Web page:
Thursday, 14 June 2012

Banana Bread with Rum-Soaked Raisins


So, funny story. Being middle-class cliches, as we are, we made the momentous decision a couple of years ago to stop braving the bustling, crowded supermarket aisles in person (and in our hard-earned free time) and move to online shopping. Which, by the way, is one of the wonders of the modern age and I won't hear a word said against it. Wait, don't yawn! I haven't got to the funny bit yet!




And before you say it, I know that some people claim "they like to choose their own courgettes" or some rubbish like that, but I think they're totally deluded. Don't try to tell me that you wouldn't prefer to order the boring stuff in your pyjamas and let someone else hoik around 8 tins of tomatoes, hulking great barrels of washing powder and a couple of frozen chickens? Not just hoik it around, but bring it at a time of your choosing, right into your kitchen? Everyone would! It's amazing! Anyway, where was I? Oh right, funny story.




Over these few, blissful years, there's only been one slight hitch. This problem - the only teeny weeny snag - happened a couple of weeks ago, courtesy of those nice people from Waitrose. They came, they carried, they deposited, and departed with a cheery wave. But as we unpacked the shopping, we saw that there had been a slight misunderstanding. You see, we'd ordered 6 bananas. They thought we'd ordered 6kg of bananas. As it turns out, there's quite a difference between those two.





Now we're sure that we didn't make the mistake, but I just can't imagine what they thought when they saw our order. Did they imagine we were monkey-breeders? We're talking serious bananas here. There were loads of them. Hundreds. We had bananas piled up on every surface, speckling and ripening by the second. It was madness. The whole situation was bananas! Sorry, couldn't resist. But seriously, banana mayhem. I've never seen so many.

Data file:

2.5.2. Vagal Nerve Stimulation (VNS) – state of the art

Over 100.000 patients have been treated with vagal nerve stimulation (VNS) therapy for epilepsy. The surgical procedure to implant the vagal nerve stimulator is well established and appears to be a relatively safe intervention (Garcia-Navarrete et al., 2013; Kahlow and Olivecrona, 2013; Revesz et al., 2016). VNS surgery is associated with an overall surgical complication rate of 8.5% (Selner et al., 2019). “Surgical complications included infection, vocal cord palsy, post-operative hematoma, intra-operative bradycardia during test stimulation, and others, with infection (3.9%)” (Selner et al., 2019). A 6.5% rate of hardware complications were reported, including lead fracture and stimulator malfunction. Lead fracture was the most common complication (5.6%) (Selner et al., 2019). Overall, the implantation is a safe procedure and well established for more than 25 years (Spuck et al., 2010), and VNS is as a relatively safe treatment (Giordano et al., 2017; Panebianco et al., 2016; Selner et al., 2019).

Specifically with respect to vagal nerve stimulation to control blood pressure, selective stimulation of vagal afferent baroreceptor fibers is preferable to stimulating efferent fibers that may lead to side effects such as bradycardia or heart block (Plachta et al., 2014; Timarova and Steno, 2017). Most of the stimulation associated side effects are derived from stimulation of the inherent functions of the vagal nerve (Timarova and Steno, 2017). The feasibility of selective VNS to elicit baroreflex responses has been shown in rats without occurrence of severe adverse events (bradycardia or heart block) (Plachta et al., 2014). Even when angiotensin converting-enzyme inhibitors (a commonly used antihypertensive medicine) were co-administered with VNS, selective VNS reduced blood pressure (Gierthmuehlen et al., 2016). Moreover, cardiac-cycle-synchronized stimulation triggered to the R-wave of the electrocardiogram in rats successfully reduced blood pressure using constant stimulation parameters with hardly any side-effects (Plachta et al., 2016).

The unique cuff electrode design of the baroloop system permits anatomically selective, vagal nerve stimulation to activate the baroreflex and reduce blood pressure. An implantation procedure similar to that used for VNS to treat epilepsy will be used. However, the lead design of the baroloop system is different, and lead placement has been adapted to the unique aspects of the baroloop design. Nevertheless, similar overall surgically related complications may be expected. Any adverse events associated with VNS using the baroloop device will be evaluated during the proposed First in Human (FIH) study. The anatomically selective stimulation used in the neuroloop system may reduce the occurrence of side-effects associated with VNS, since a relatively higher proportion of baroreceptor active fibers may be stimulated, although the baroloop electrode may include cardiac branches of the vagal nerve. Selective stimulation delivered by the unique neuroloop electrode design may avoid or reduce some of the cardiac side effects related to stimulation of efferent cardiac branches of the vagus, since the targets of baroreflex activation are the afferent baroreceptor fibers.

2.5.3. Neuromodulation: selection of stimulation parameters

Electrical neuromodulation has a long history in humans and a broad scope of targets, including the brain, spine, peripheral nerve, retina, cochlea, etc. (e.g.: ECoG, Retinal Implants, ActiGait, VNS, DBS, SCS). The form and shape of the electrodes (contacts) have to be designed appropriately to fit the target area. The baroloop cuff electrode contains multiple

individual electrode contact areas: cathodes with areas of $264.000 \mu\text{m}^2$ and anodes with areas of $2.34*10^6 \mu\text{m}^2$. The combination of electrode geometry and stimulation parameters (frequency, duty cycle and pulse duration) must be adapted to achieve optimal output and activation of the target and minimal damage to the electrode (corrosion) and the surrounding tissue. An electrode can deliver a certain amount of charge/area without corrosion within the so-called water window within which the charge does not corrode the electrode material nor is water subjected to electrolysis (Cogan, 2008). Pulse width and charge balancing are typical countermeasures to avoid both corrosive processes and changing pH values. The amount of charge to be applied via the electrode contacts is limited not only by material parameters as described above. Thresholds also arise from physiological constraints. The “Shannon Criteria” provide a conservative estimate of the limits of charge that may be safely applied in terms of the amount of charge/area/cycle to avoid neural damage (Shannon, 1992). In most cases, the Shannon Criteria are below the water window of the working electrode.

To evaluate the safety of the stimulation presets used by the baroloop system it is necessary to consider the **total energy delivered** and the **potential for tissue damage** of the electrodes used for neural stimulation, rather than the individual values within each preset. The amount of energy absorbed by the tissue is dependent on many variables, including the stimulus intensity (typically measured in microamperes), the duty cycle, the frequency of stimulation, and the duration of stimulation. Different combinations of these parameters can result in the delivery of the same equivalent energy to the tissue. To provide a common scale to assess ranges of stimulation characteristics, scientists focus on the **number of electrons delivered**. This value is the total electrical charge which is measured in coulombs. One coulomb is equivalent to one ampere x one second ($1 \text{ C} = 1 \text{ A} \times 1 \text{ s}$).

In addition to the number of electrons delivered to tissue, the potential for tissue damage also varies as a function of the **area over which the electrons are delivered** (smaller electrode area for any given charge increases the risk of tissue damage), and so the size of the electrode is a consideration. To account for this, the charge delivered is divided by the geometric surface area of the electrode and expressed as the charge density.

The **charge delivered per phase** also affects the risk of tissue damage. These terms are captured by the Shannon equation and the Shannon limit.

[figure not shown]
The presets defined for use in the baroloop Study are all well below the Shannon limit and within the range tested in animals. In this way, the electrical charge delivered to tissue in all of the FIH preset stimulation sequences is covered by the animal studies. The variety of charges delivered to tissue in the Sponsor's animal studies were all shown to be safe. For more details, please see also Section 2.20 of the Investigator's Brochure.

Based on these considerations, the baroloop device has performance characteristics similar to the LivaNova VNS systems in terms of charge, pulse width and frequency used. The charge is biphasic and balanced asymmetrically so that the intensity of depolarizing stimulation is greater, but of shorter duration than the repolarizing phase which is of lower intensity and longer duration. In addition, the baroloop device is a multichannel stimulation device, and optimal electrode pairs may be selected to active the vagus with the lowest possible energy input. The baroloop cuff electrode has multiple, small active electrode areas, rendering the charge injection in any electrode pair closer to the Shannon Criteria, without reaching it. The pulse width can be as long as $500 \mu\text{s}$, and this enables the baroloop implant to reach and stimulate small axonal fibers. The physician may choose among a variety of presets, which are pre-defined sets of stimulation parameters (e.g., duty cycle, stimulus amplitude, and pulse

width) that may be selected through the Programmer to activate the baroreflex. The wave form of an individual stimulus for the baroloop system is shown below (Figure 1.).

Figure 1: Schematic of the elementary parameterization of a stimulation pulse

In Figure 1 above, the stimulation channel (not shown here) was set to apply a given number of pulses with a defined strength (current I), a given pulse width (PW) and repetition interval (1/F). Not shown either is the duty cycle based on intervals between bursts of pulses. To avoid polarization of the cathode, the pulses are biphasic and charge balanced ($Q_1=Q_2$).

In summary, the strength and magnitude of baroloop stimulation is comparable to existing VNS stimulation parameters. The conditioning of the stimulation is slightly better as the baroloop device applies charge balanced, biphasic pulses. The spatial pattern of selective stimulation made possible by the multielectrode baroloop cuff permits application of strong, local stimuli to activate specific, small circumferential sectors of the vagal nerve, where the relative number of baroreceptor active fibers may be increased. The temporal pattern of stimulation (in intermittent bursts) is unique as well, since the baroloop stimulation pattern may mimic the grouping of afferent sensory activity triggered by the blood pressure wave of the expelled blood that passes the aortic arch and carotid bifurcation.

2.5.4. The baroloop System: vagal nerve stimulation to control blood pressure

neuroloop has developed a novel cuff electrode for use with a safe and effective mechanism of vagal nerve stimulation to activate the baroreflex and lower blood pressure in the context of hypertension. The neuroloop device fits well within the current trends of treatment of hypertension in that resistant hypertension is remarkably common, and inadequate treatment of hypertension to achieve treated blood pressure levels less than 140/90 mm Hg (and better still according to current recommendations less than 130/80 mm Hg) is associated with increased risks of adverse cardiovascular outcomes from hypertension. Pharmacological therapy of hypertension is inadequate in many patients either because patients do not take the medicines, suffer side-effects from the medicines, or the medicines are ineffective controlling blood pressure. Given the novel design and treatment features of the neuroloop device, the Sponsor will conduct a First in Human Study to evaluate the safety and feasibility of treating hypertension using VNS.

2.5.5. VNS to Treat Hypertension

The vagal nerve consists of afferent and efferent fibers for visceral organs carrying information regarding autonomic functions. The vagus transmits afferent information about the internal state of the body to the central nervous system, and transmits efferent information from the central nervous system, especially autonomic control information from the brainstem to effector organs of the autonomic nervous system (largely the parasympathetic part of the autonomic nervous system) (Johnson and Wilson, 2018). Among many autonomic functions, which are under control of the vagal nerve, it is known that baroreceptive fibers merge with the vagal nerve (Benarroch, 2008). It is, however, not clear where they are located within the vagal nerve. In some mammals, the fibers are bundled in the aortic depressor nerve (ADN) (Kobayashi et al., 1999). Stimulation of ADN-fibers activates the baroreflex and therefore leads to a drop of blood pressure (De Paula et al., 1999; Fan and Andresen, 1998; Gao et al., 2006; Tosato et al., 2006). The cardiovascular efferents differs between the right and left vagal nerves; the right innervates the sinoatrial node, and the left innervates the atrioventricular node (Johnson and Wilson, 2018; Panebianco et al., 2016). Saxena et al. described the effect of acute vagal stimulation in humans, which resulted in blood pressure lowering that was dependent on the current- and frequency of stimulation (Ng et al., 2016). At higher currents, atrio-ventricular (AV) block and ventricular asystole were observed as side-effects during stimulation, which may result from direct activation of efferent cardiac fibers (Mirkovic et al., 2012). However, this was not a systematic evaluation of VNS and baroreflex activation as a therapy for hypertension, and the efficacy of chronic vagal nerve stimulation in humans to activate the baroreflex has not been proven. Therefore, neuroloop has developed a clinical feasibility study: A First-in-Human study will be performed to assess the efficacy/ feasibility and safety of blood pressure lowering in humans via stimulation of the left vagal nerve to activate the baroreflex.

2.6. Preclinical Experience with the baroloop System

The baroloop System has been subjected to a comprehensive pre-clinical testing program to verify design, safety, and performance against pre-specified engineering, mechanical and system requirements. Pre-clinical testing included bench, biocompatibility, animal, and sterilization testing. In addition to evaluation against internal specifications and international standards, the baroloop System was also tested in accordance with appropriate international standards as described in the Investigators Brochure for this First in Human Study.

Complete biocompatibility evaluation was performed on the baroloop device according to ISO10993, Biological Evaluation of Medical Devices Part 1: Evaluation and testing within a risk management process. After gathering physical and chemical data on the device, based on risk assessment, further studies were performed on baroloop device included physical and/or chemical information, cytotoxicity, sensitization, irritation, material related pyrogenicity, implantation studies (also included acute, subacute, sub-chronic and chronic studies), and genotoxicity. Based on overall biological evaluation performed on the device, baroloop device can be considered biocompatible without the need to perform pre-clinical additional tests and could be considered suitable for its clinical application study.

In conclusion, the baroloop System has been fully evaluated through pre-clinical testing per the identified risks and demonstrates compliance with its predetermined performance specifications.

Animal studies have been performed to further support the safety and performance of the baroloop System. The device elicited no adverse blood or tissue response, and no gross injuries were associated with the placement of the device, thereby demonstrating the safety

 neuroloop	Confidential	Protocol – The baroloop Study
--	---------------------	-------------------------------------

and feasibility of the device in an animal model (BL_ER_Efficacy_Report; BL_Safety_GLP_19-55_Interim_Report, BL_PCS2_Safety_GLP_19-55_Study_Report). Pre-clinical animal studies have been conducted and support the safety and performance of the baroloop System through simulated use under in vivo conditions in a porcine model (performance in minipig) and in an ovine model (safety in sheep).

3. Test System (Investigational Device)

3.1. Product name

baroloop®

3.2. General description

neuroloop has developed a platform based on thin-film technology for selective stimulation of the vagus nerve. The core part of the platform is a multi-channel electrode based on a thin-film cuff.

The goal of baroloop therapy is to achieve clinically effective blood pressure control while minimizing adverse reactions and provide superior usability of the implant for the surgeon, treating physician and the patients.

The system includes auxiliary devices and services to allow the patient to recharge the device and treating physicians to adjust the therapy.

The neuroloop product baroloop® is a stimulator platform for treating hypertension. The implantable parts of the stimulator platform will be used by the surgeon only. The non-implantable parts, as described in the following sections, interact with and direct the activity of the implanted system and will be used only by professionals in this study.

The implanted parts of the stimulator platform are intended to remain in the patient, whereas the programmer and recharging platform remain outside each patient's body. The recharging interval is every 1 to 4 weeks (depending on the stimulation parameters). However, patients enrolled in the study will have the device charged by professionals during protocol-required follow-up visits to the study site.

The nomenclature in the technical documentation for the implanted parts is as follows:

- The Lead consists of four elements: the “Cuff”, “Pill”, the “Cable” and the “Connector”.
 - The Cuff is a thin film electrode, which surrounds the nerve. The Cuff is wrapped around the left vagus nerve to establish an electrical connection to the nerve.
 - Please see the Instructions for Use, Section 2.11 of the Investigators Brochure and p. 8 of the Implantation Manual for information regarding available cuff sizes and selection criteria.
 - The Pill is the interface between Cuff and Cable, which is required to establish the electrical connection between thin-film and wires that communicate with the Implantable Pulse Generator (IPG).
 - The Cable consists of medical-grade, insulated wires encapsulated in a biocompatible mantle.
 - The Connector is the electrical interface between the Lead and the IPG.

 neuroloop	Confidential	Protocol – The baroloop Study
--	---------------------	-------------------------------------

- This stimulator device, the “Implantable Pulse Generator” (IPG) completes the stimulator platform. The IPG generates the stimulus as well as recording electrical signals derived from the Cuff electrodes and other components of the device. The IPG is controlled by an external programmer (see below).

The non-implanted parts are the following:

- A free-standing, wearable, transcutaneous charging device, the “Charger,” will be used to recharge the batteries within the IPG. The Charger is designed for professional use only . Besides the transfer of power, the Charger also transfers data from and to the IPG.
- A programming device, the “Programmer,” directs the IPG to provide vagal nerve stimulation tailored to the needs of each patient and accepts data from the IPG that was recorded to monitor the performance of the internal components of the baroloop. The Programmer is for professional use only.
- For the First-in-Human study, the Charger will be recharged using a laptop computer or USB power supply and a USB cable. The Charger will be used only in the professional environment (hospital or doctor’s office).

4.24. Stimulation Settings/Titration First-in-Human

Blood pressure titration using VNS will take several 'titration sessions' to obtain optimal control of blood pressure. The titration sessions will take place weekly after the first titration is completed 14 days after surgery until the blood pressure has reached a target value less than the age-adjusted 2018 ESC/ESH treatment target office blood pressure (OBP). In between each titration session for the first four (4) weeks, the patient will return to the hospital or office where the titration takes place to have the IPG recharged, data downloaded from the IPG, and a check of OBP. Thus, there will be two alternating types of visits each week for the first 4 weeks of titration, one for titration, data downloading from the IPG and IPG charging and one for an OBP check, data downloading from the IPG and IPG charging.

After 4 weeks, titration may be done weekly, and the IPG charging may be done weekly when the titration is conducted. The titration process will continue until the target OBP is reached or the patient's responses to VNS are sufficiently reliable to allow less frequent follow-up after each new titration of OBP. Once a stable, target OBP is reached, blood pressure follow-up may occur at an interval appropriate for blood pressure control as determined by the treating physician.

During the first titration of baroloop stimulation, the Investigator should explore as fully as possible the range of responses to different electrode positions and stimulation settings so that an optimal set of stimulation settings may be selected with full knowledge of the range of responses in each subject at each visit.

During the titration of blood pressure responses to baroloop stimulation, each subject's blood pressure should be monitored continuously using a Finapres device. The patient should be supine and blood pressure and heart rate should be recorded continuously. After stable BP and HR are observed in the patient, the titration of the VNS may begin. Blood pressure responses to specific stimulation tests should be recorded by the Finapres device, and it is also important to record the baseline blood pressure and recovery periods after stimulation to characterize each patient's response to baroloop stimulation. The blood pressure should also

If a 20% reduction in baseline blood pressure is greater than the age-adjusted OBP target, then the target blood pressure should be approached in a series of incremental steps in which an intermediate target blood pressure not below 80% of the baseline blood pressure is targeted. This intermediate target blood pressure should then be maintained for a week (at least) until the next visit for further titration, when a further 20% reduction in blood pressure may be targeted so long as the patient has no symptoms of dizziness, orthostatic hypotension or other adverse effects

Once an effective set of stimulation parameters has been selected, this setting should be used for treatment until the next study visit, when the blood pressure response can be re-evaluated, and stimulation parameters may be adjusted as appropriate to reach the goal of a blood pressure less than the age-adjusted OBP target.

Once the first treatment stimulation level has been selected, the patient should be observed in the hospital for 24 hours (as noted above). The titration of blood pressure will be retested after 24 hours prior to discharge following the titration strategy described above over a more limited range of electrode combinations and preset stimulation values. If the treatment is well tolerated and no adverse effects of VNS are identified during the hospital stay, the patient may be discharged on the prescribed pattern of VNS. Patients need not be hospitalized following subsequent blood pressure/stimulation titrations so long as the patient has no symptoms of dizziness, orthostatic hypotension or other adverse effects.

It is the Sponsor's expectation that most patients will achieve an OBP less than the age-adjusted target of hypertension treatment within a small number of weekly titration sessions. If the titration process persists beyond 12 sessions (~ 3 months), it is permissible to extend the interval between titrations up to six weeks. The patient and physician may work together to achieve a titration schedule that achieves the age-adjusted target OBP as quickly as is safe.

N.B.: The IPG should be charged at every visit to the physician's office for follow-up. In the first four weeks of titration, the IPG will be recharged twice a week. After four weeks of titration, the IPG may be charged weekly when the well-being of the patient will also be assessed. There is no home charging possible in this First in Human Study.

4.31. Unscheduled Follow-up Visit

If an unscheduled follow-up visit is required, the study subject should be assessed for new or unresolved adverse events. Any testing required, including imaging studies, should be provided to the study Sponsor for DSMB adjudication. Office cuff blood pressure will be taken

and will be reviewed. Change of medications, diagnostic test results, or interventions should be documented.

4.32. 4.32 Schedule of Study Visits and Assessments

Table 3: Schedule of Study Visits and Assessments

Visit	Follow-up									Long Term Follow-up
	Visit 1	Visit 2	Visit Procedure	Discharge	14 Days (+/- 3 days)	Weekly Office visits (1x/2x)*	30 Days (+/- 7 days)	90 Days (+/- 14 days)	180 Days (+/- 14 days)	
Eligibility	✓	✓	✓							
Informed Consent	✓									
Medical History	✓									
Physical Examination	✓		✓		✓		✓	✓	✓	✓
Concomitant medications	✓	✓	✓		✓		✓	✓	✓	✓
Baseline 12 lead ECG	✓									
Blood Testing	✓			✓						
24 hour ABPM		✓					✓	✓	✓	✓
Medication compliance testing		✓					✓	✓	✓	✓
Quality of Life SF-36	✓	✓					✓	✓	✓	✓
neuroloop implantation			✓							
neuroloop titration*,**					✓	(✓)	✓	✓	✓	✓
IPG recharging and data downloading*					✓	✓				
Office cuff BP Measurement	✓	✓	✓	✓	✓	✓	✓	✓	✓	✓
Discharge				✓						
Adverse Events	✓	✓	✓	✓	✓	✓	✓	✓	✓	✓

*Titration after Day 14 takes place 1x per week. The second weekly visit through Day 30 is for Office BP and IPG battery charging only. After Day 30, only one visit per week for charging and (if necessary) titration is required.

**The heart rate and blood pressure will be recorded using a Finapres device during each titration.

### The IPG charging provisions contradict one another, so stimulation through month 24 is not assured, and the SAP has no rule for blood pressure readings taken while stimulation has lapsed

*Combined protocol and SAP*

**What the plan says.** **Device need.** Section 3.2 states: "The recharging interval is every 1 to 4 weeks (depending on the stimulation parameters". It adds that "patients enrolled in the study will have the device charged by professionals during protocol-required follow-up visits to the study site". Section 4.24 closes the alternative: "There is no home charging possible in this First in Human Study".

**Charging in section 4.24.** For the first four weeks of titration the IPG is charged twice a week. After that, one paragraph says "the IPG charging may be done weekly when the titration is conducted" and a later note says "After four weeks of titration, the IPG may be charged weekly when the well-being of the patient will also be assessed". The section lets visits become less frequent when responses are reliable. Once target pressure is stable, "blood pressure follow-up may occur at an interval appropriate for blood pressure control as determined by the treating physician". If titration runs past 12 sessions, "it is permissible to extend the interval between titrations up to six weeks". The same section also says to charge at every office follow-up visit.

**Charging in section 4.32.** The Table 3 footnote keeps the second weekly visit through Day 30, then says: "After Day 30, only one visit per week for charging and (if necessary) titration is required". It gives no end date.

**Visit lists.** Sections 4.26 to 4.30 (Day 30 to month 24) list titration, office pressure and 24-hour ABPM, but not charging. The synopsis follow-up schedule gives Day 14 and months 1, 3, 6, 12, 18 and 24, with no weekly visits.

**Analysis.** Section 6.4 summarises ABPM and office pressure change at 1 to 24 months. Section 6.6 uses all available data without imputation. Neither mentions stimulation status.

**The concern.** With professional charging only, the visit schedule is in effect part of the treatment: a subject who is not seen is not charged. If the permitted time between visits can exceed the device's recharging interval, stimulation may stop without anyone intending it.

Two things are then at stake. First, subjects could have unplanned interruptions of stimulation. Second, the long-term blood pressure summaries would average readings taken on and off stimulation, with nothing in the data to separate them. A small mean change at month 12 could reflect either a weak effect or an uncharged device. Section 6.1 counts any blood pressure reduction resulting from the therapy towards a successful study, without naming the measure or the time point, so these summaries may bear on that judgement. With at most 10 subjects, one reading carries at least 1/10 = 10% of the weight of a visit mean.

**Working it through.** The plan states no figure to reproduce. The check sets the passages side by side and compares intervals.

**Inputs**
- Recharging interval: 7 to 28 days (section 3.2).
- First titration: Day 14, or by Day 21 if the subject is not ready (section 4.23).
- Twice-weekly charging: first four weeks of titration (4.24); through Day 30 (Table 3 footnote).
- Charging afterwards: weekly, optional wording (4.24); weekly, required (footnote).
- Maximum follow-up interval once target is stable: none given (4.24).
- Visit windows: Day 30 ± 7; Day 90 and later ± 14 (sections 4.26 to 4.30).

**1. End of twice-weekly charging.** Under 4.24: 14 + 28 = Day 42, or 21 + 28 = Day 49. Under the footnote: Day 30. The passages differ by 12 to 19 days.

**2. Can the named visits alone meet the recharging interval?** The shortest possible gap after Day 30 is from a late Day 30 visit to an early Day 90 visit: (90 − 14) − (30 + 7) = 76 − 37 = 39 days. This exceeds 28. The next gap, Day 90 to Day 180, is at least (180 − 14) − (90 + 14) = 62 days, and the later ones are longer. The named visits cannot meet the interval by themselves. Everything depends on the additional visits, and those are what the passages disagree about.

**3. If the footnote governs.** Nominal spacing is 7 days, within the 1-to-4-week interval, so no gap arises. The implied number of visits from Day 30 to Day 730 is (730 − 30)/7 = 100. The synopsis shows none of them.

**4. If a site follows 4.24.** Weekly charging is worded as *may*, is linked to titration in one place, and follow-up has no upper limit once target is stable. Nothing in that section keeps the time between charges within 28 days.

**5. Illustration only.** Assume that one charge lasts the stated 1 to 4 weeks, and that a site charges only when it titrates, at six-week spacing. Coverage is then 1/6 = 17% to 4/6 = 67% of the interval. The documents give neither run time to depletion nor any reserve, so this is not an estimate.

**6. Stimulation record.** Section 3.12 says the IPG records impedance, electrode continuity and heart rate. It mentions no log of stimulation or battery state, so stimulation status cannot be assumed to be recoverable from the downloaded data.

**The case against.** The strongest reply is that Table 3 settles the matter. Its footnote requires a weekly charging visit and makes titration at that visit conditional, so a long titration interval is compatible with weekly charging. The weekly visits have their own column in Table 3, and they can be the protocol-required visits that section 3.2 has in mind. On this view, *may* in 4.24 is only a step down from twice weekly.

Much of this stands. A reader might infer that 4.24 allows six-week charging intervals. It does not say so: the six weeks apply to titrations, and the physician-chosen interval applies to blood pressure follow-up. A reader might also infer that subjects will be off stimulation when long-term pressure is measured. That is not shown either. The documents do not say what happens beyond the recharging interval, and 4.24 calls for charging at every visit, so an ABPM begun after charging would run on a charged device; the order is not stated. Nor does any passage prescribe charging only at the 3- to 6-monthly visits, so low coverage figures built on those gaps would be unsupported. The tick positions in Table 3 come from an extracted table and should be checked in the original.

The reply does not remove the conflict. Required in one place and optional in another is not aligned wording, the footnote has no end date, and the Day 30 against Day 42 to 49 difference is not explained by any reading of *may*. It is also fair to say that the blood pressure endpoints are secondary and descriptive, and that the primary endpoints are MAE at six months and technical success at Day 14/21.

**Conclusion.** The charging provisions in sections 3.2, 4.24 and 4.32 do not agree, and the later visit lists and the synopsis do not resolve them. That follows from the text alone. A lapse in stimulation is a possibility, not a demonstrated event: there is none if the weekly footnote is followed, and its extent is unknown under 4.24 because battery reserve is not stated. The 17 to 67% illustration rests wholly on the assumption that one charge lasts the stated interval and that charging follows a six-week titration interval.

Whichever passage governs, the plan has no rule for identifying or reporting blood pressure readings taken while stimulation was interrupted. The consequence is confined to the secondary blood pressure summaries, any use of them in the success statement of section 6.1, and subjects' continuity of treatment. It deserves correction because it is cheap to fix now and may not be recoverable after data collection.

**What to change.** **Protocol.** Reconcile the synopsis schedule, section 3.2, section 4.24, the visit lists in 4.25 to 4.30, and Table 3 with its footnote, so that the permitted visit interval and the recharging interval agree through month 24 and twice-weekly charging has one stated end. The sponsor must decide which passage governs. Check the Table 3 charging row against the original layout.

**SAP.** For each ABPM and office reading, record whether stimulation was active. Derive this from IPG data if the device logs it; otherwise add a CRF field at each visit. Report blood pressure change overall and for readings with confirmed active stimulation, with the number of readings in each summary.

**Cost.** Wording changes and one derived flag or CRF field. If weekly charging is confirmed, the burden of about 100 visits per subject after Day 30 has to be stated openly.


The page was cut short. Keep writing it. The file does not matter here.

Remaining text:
We ate as many as we could in their natural state, gave them away left right and centre, and then took the obvious step. Banana bread. Nigella's How to be a Domestic Goddess supplied the recipe, we doubled it up (for obvious reasons), and the results almost made the whole banana shebang worthwhile. God, I love banana bread - and particularly with rum-soaked raisins. This one's got a slight crust and a tender crumb, packed full of banana flavour and just dying for a nice cup of tea and a sit down. We made two, took some to work and packed half away in the freezer - along with the remaining, black-skinned bananas. Good thing this turned out well! I think it's due for a repeat any day now. 




Banana Bread with Rum-Soaked Raisins
Adapted from Nigella, available here
NB: these are the normal quantities, that is half the amount we did. Feel free to double up if you've had a banana explosion too.


- 100g raisins (or sultanas)
- 75ml dark rum
- 175g plain flour
- 2 teaspoons of baking powder
- half a teaspoon of bicarbonate of soda
- half a teaspoon of salt
- 125g unsalted butter, melted
- 150g sugar (we used regular caster)
- 2 large eggs
- 4 small, very ripe bananas (about 300g, weighed when peeled), mashed
- 60g chopped walnuts (skip these if you're nut averse)
- half a teaspoon of vanilla bean paste


You'll need a loaf tin - she says 23 x 13 x 7cm, I just used whichever sizes I had.


Start by chucking the raisins and rum in a small saucepan together and bring to the boil. Then turn the heat off, cover the pan and leave it for an hour or as long as you can. The aim of the game is to get the raisins to absorb the booze and get plump and sticky. After that time, drain and get rid of the raisiny rum (either down the sink, or down your throat).


Preheat the oven to 170C and mix the flour, bicarb, baking powder and salt in a bowl. In another bowl (or a mixer), beat the butter and sugar together until well blended. Add the eggs, one by one, then the mashed bananas. Stir in the walnuts, vanilla and raisins. Add the flour mixture in three goes, mixing well after each. Then pour it all into the loaf tin and bake for 1 to 1 1/4 hours, or until a skewer comes out cleanish. Cool in its tin. Yum!

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